Working paper 20
Frederick Golooba-Mutebi and Sam Hickey
The changing character of the political settlement in Uganda since independence has closely shaped the character and performance of the institutions and actors responsible for delivering development. Successive political leaders sought to establish ‘dominant ruler’ forms of political settlement, with little sustained effort to depersonalise public institutions or build stable and inclusive ruling coalitions. This seemed to change in 1986, as Yoweri Museveni’s National Resistance Movement (NRM) sought to establish a new settlement, based on a broad-based coalition and an ostensible commitment to development. However, the NRM’s record of generating the commitment and capacity required to deliver development has been mixed. On the one hand, a mixture of elite commitment, pockets of bureaucratic excellence and external support has enabled impressive levels of economic growth, macroeconomic stability and social expenditure. However, the current settlement – characterised by deepening levels of competitive clientelism, highly personalised forms of public bureaucracy, collusive state–business relations, and a ruling coalition that is (expensively) inclusive at the lower levels while becoming narrower and more nepotistic at the pinnacle – has failed to provide the basis for tackling the more difficult challenges of achieving structural transformation, delivering high-quality public services and challenging social inequalities.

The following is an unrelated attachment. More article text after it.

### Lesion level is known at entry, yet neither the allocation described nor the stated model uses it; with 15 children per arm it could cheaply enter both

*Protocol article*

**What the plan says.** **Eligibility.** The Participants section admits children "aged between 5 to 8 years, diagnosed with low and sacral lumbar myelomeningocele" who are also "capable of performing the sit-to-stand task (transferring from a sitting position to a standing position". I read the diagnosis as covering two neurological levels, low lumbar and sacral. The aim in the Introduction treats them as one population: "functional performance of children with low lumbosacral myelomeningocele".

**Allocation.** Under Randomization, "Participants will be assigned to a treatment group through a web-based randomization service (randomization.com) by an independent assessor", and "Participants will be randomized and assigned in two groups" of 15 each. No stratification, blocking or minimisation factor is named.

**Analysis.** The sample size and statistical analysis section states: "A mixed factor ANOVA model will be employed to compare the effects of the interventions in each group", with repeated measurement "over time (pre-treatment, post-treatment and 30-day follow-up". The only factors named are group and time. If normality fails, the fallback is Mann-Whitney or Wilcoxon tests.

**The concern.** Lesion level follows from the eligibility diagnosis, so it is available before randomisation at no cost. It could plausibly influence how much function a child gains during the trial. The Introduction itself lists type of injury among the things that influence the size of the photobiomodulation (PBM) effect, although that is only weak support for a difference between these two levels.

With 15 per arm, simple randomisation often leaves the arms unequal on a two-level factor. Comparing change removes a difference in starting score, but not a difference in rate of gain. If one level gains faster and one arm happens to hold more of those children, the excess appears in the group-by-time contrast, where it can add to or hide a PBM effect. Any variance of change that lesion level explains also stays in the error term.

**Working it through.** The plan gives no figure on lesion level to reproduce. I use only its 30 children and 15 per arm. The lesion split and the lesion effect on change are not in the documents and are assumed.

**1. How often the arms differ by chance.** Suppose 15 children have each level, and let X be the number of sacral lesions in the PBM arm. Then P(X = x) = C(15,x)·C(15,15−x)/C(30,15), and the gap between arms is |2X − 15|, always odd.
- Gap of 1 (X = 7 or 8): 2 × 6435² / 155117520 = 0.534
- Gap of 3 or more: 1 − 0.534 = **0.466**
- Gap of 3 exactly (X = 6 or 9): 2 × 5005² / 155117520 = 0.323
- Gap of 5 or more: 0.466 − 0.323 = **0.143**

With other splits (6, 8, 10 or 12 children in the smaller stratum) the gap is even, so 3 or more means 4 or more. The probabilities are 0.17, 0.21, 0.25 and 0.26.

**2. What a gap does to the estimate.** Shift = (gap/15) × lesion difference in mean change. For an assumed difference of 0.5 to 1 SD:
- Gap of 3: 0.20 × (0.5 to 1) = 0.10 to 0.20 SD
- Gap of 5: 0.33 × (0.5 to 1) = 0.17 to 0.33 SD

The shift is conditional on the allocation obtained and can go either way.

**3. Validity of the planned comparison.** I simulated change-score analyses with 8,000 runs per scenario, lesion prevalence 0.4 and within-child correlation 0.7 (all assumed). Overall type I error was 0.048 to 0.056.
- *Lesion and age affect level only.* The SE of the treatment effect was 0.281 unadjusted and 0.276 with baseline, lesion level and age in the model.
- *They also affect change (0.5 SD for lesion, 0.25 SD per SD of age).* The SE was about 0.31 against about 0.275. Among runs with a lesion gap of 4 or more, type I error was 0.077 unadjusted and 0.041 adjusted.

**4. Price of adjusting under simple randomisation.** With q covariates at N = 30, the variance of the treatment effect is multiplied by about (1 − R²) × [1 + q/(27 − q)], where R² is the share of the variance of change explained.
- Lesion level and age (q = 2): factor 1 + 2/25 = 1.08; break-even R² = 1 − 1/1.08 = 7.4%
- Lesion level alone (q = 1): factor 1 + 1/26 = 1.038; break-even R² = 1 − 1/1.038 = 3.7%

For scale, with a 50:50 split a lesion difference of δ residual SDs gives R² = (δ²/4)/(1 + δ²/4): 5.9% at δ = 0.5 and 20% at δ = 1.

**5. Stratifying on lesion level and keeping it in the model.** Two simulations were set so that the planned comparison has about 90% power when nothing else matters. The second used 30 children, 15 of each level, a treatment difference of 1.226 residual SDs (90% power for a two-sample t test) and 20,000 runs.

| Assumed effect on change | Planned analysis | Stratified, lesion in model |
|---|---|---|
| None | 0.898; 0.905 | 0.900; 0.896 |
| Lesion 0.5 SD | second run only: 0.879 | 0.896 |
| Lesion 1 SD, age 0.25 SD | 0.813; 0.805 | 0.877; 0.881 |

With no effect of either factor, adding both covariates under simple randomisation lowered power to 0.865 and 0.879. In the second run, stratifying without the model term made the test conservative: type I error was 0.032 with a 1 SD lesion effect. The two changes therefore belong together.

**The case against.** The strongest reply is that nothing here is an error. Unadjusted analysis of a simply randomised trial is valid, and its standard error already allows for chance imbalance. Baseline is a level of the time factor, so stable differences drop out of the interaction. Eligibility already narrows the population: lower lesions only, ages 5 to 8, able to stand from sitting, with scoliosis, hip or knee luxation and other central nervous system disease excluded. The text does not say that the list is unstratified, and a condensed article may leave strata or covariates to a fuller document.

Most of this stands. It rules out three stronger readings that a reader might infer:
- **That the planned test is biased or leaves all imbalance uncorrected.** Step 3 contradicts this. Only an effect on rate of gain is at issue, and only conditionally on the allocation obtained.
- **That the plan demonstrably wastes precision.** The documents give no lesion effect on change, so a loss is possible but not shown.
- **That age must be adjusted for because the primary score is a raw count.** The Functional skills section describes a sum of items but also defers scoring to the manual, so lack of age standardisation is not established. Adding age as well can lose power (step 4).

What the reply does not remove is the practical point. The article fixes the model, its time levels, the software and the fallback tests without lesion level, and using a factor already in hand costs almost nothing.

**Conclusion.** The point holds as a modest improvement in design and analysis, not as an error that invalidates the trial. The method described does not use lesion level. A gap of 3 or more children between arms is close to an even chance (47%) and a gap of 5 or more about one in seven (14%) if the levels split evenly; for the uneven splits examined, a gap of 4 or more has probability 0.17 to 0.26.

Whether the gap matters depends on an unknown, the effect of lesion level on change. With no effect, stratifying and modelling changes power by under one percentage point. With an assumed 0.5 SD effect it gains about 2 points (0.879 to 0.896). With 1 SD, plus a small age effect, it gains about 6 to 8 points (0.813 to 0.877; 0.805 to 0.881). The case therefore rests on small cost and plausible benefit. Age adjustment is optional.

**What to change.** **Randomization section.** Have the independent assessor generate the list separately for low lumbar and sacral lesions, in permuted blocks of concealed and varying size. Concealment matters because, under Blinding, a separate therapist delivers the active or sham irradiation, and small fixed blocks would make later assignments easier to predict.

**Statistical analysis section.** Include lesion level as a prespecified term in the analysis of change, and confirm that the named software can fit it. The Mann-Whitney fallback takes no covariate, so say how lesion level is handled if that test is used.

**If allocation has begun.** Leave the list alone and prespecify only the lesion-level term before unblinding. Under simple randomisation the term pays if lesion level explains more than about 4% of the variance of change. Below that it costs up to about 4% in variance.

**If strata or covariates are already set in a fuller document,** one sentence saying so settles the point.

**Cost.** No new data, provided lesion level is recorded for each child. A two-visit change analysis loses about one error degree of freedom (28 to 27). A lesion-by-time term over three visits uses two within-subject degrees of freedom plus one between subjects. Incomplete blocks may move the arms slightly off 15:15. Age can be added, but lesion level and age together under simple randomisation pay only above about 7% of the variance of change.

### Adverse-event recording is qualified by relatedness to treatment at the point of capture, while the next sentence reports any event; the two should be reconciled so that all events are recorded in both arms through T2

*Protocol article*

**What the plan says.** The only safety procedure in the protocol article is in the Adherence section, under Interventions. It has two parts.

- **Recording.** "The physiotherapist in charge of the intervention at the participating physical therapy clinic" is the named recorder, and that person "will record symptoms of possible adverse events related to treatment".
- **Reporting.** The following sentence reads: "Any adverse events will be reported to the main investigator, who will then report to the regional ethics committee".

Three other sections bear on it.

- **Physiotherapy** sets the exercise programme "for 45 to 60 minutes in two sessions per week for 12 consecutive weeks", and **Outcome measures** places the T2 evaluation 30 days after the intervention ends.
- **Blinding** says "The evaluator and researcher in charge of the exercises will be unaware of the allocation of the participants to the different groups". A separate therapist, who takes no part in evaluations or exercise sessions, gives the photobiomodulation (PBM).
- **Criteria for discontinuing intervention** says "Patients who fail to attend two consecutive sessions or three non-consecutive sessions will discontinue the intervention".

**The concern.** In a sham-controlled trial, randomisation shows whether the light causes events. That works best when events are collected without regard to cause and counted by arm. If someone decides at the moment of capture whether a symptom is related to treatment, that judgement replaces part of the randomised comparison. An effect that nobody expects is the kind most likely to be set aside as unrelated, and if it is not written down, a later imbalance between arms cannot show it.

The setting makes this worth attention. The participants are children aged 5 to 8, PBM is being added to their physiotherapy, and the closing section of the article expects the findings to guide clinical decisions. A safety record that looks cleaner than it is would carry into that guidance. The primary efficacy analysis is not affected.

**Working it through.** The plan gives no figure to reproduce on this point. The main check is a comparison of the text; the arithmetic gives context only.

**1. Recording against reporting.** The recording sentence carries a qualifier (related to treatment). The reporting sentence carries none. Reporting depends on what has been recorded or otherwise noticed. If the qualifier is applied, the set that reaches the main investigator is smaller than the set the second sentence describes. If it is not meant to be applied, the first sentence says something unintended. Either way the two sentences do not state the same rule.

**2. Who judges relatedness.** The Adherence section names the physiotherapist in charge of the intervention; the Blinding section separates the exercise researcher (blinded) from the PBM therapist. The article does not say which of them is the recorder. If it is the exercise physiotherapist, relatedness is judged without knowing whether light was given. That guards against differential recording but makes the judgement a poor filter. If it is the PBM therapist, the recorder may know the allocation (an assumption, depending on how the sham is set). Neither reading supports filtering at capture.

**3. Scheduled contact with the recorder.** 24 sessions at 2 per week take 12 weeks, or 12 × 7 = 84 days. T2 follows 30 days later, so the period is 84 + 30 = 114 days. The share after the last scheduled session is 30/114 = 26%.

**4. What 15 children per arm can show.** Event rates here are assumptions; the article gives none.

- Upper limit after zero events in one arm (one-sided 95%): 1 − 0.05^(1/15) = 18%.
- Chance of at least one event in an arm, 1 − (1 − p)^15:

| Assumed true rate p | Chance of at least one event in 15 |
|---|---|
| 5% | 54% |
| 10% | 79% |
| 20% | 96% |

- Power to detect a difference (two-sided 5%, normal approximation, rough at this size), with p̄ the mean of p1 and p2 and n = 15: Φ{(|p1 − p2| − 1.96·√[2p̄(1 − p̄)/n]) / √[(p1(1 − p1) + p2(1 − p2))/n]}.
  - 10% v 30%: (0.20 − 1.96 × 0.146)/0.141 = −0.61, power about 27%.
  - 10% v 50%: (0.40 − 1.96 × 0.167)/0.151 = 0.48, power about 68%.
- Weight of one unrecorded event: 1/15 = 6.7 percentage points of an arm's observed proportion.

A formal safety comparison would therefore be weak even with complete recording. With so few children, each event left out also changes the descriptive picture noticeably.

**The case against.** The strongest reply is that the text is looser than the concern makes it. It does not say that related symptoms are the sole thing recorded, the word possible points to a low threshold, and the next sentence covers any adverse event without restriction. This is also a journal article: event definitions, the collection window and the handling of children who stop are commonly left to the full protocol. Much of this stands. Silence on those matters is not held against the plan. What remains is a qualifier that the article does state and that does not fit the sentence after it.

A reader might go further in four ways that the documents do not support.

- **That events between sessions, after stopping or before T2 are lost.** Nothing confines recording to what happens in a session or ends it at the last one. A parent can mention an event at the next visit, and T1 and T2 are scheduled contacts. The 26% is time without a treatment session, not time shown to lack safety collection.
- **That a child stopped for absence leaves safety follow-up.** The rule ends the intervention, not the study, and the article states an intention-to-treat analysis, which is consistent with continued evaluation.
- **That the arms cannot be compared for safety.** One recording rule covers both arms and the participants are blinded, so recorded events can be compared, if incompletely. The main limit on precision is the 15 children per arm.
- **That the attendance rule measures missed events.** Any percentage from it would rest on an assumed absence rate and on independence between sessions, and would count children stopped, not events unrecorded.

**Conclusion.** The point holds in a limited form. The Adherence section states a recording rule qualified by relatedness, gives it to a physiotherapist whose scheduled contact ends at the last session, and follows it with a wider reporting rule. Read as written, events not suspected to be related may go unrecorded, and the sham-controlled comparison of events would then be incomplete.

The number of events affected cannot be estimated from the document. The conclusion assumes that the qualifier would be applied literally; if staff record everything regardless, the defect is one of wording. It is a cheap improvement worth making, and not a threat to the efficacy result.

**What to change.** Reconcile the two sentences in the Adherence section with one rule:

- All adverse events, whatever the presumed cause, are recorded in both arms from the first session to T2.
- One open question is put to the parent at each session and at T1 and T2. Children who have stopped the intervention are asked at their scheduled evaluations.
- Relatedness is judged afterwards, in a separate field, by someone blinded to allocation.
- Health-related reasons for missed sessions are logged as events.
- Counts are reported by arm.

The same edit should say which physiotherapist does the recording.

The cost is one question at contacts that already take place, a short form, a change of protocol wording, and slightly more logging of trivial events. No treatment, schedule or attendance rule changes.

The case of Uganda reveals the need to extend the current boundaries of political settlement analysis beyond a narrow focus on incentives at the national level, to incorporate a stronger focus on ideas and transnational factors. Dominant ideas around state legitimacy and development have played an important role in shaping governance and development in Uganda, and this has often involved a role for the shifting sets of transnational actors on which the regime relies to maintain itself in power. This paper includes suggestions for further research on the politics of development in Uganda, including around the extent to which the discovery of oil will both be shaped by and help reshape the political settlement.